Around 1990 producer Patxi Irigoyen contracted with Welles heir Oja Kodar for the right to assemble a marketable feature from whatever could be found of the unfinished film. Organizing and assembling the show was exploitation director Jesus Franco, who had served as assistant director on Chimes at Midnight, one of Welles' very best movies.

Welles had apparently worked without a script, and left no written blueprint outlining his original plan. Franco assembled what he could, essentially stringing together Welles' pre-edited scenes with other views of Spanish scenery that Welles filmed travelogue-style. The main fault of Franco's work is that Welles would surely have found more creative editing strategies and patterns if he'd done the cutting himself. The fact that Welles didn't do more with his dream project leads us to believe that he knew all too well that too many crucial puzzle pieces were missing to assemble the footage into a satisfactory whole.

At least a third of Jesus Franco's movie concerns a reflexive subplot that may have been invented when Welles discovered that Señor Reiguera could not film in Spain. Akim Tamiroff's Sancho Panza becomes separated from his master and searches for him in a modern-day city during a bullfighting festival. A lot of footage is expended on rather violent "running of the bulls" action. Drunken runners fall and clog a bull gate, and a number of bulls stampede over the pile-up. Welles' camera catches actor Henry Fonda sitting on a fence watching.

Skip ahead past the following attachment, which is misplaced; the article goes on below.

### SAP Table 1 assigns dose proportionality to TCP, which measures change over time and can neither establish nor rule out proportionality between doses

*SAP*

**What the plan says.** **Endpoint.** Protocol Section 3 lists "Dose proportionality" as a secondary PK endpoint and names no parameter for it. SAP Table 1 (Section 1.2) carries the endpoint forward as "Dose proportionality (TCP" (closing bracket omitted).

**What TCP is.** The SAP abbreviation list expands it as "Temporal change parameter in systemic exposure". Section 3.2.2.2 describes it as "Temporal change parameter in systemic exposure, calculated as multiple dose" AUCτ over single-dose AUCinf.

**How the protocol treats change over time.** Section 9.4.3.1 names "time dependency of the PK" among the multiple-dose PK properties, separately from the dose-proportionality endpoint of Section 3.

Among the people Sancho pesters are members of a film company in town to shoot a version of Don Quixote. The director, of course, is Orson Welles. Panza runs alongside Welles' limousine asking for help in finding his master, and gets a Hollywood brush-off. That's the gag, and we can't help but feel that Welles intended it to be a 90-second throwaway. It lasts forever in this cut, probably because Franco had so much film to work with.

Whatever way one looks at Orson Welles' Don Quixote, the idea persists that releasing it in this form was a bad idea. Editorial evidence suggests that Welles had assembled a basic cut of his good Quixote/Panza dialogue scenes that lasted maybe 25 minutes (a guess). Probably because he lacked access to the original negative, Jesus Franco simply duped that material and built the rest of the film around it. The visual quality fluctuates wildly. The bullfight footage is razor sharp, the good dialogue scenes are indistinct and other scenes look like bad copies of washed out 16mm.

Franco wrote new connective dialogue and narration to hold the film together, further obfuscating Welles' direct contribution: imagine Citizen Kane edited by the guy who assembles public access shows down at the cable station. Welles had recorded a (temporary?) dialogue track for Sancho and Quixote, doing both voices himself. His impressive vocal tricks are the best thing in the show. But other voiceover artists read the substandard new dialogue, and their delivery comes nowhere near Welles' high standard. So the movie plays like an amateur film pasted together with bad dubbing. To his credit Franco didn't obliterate Welles' voice by redubbing everything. But the final film makes it obvious that the ideal format for Orson Welles' Don Quixote would be a non-narrative selection of Welles' unmolested trial scenes -- to wit, the investors' reel he put together in the first place.